As the current conflict between Russia and Ukraine continues to escalate, many are wondering how far this will go and what impact it will have on the global economy as a whole. While we are already seeing some of the negative impacts in terms of soaring commodity prices, financial sanctions, and supply-chain disruptions, there could be many other economic ramifications that could come from this conflict going on for months.
As Russia bears the brunt of Western sanctions, including the exclusion of several Russian banks from the SWIFT interbank payments system, the protracted war has the potential to harm sectors that rely on the supply of raw resources, particularly industrial goods according to several news reports. Furthermore, the consequences are posing a threat to the global economy, causing financial markets to tremble and making life more precarious for everyone throughout the world. Here are some of the ways the escalating war could affect the global economy.
As an economy, Russia currently contributes 1.75 percent to global GDP, so a dent there should scarcely be a concern, one would think. However, it is. Energy is a major focus at a time when petroleum and gas prices are already skyrocketing due to demand, limited supply, and years of exploratory underinvestment. Any war and subsequent action are expected to cause a spike in gas prices in Europe as a result of a Russian gas supply disruption. And this is only the beginning. Many European countries rely heavily on Russian energy, notably gas, which is transported via several key pipelines. Even if the war is resolved, the heavy economic sanctions imposed on Russia may make gas importing extremely difficult for these countries.
Russia is also a major force in the metal and oil market, with 14% of the platinum market, and 11% of the crude oil market. A steep decline in the supply of these commodities would hamper construction, petrochemicals, and transportation. It would also have a negative impact on the economy’s overall growth. According to the estimation from a World Bank publication, a ten percent increase in oil prices that lasts several years can reduce growth in commodity-importing emerging nations by a tenth of a percentage point. During the last six months, oil prices have increased by more than 100%. If this trend continues, oil importers such as China, Indonesia, South Africa, and Turkey may lose a whole percentage point of growth.
Additional Strain on Supply Systems
As we are emerging from a fragile economic scenario brought on by the pandemic, the combined effect of the sanctions and the military action’s disruptions may put additional strain on supply systems that are still recuperating. We’ve already seen the impact on oil prices, and delays in obtaining basic metals like nickel, aluminum, and palladium may wreak havoc on industrial output and the supply chain. Other interruptions are also possible due to a scarcity of components imported from the regions, which are dependent on highly interconnected production chains. For instance, Russia and Ukraine produce one-fifth of all world wheat, 19% of corn exports, and 70 percent of sunflower oil exports. In fact, Ukraine alone makes up nearly half of all sunflower oil exports. So, importers will struggle to replace supplies if harvesting and processing are hampered in a war-torn Ukraine, or exports are halted.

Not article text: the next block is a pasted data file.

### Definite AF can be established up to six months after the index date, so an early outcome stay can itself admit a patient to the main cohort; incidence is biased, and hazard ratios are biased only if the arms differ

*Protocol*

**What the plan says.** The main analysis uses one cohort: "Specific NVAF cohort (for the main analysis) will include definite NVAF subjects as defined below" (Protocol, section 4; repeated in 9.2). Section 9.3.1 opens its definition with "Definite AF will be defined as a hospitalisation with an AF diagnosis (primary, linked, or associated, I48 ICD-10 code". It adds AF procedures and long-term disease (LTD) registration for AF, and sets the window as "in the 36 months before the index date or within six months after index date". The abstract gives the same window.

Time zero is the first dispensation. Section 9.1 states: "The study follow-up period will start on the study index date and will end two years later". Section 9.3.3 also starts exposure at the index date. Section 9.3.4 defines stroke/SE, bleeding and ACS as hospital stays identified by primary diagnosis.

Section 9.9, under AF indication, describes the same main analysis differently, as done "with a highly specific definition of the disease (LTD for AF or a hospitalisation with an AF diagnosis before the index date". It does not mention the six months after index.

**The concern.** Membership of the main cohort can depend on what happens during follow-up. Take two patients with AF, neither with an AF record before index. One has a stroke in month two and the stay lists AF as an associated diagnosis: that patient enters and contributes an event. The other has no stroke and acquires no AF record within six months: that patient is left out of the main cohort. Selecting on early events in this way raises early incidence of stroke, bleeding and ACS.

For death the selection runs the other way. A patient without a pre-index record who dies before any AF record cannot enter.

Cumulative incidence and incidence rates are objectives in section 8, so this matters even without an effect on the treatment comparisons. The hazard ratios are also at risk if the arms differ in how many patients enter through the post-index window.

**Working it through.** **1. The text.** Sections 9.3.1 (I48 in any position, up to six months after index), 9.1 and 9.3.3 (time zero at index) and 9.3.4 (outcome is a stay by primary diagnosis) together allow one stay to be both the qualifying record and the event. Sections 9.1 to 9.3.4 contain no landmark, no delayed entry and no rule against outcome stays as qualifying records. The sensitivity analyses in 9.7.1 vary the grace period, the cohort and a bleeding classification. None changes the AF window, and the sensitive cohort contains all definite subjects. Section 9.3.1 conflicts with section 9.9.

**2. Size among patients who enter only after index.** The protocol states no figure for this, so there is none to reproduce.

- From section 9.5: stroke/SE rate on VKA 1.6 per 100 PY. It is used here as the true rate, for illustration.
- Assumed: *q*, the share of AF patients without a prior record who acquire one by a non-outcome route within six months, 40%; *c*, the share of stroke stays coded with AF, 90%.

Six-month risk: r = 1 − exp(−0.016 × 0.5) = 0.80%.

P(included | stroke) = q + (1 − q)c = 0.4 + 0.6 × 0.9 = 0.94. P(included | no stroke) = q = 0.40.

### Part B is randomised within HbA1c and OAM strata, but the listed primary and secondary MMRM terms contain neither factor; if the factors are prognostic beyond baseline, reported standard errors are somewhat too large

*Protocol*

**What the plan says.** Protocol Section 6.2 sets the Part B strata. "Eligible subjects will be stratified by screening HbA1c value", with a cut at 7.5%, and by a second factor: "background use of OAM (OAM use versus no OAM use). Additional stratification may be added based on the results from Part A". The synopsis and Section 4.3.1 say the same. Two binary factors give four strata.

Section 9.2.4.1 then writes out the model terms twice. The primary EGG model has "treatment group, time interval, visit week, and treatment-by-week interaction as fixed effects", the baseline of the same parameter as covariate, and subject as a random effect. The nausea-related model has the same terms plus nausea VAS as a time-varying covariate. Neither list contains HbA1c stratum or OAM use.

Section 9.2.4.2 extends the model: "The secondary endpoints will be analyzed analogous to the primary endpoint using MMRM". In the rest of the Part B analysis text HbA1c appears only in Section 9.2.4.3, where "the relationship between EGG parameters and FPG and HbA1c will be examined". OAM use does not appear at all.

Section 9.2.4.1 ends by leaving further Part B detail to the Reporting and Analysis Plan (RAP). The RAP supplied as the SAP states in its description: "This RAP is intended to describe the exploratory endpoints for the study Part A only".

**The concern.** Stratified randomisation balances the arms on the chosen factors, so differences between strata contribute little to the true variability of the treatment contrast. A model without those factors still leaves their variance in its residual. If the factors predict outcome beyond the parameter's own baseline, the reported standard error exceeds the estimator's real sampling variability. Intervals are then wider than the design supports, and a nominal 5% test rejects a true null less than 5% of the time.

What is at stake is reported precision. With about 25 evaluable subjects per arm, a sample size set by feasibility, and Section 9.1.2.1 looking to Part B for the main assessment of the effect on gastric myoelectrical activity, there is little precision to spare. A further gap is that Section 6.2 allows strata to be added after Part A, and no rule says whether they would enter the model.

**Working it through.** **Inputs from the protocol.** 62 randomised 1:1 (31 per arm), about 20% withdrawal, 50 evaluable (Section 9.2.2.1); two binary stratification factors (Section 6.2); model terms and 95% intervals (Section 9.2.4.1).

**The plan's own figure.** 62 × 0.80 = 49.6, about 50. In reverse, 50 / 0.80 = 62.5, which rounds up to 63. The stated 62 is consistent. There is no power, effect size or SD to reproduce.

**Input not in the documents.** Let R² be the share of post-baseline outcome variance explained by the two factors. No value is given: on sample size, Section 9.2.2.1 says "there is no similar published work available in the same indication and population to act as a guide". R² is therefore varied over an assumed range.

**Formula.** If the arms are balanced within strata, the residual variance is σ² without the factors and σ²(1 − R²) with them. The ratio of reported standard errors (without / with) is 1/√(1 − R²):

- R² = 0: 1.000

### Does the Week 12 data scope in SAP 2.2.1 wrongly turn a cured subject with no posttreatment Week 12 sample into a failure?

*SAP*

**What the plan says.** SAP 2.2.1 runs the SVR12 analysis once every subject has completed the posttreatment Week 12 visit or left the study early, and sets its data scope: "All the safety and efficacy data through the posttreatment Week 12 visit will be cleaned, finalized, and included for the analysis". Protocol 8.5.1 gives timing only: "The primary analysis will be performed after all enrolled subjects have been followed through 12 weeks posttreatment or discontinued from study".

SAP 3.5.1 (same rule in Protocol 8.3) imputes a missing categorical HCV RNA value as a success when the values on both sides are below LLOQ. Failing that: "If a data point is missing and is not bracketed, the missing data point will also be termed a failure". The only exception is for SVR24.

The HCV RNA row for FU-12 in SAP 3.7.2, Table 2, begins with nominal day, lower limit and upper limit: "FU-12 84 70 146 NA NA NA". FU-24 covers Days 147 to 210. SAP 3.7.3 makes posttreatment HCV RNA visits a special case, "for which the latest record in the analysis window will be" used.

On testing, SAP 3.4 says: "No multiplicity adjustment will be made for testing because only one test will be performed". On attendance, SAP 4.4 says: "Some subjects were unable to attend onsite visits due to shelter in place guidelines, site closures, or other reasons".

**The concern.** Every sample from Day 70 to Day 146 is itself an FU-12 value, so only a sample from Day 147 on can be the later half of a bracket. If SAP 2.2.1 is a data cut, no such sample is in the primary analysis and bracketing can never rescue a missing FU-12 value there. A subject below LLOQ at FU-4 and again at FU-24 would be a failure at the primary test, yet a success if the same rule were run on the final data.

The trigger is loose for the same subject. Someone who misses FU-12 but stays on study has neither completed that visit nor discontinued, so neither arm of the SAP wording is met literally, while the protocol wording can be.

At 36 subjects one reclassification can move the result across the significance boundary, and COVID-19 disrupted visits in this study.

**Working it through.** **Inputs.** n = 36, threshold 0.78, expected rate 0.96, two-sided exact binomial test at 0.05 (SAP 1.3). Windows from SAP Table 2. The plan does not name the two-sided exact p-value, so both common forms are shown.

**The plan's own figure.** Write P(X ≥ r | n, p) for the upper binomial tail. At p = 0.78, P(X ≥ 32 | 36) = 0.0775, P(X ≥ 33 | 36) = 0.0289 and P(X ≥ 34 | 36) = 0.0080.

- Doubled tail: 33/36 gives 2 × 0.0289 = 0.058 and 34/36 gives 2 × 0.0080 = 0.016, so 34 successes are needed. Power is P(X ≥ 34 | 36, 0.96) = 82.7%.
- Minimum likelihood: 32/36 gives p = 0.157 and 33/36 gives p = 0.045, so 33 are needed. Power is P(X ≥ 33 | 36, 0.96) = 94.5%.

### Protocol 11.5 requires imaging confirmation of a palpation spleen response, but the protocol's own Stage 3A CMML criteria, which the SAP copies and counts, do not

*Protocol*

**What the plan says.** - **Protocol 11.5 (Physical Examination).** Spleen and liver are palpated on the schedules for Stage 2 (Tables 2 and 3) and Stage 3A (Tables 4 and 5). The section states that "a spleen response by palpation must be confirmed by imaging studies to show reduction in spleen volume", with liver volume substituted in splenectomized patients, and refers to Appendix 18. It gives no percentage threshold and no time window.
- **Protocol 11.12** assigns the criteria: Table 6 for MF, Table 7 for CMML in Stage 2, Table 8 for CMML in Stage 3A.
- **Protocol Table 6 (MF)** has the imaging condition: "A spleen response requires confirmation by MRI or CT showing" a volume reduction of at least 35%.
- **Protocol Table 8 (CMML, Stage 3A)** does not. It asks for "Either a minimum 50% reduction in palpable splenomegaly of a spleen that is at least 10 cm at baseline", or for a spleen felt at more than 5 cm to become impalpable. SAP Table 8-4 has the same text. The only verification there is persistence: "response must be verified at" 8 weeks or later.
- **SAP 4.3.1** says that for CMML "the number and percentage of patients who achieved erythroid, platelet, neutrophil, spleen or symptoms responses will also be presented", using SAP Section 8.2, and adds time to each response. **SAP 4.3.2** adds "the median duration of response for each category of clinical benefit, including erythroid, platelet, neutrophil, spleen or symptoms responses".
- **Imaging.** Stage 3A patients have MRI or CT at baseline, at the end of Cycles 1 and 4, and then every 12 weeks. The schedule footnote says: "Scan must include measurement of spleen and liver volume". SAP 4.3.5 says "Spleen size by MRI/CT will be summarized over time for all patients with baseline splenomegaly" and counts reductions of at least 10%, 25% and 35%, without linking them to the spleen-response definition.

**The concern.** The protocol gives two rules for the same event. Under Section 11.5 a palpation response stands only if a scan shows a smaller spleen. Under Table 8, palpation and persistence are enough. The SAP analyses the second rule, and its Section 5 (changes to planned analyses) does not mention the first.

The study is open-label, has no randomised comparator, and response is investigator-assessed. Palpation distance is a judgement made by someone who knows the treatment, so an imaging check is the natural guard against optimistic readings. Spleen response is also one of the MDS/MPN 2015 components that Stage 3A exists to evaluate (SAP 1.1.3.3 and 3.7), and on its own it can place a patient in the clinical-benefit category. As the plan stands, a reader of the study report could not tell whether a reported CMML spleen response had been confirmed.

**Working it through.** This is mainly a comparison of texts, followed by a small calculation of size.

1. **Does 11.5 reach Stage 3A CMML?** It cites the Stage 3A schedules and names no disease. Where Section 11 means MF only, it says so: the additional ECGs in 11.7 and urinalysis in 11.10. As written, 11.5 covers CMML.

Shipping and Air Freight Disruption
With global transportation already severely hampered following the pandemic, the conflict is likely to exacerbate the situation. Ocean shipping and rail freight are most likely to be affected by the war. While rail carries only a small percentage of total freight between Asia and Europe, it has played a critical role during recent transportation disruption and is slowly increasing. Sanctions against Russia may pose a significant impact on the rail traffic of countries like Lithuania.
Ripple Effects in the Auto Industry
The war is predicted to have a significant impact on the automobile industry. The industry’s woes are likely to be exacerbated by rising oil prices, a persistent lack of transistors and circuits, and other rare earth metal shortages. Aside from that, Ukraine is home to a slew of auto component manufacturers. According to a report in The Wall Street Journal, Leoni AG, which supplies European automakers with wire systems built in Ukraine, has closed its two plants in the nation. As a result, Volkswagen AG was forced to close one of its German plants.
A Possible Bout of Stagflation
Financial markets have already been shaken by the conflict, causing a sell-off in stocks and bonds on the world’s major exchanges. Increased investor risk aversion could result in capital outflows from developing nations, causing currency devaluation, stock market declines, and greater risk premiums in bond markets. For the dozens of developing economies with high debt levels, this would be extremely stressful. Rolling over debt would be difficult for economies with big current account deficits or large shares of short-term debt issued in foreign currencies. In the alternative, they would have to pay more in debt service.
Even before the Russia-Ukraine war, the global economy was already suffering from a slew of problems, including rising inflation, clogged supply chains, and falling stock prices. The Ukraine situation has amplified each threat while also complicating possible remedies. Unfortunately, no one can say how long the conflict will remain. Despite the uncertainty, the effectiveness of the coordinated sanctions, minor shifts in the diplomatic positions of the parties involved in the conflict, the progress (or lack thereof) of the negotiations, the military situation on the ground, and the effectiveness of Ukraine’s resistance are some of the key indicators to keep an eye on. Above all, the desire for peace can and should be expressed firmly by everyone who has a voice.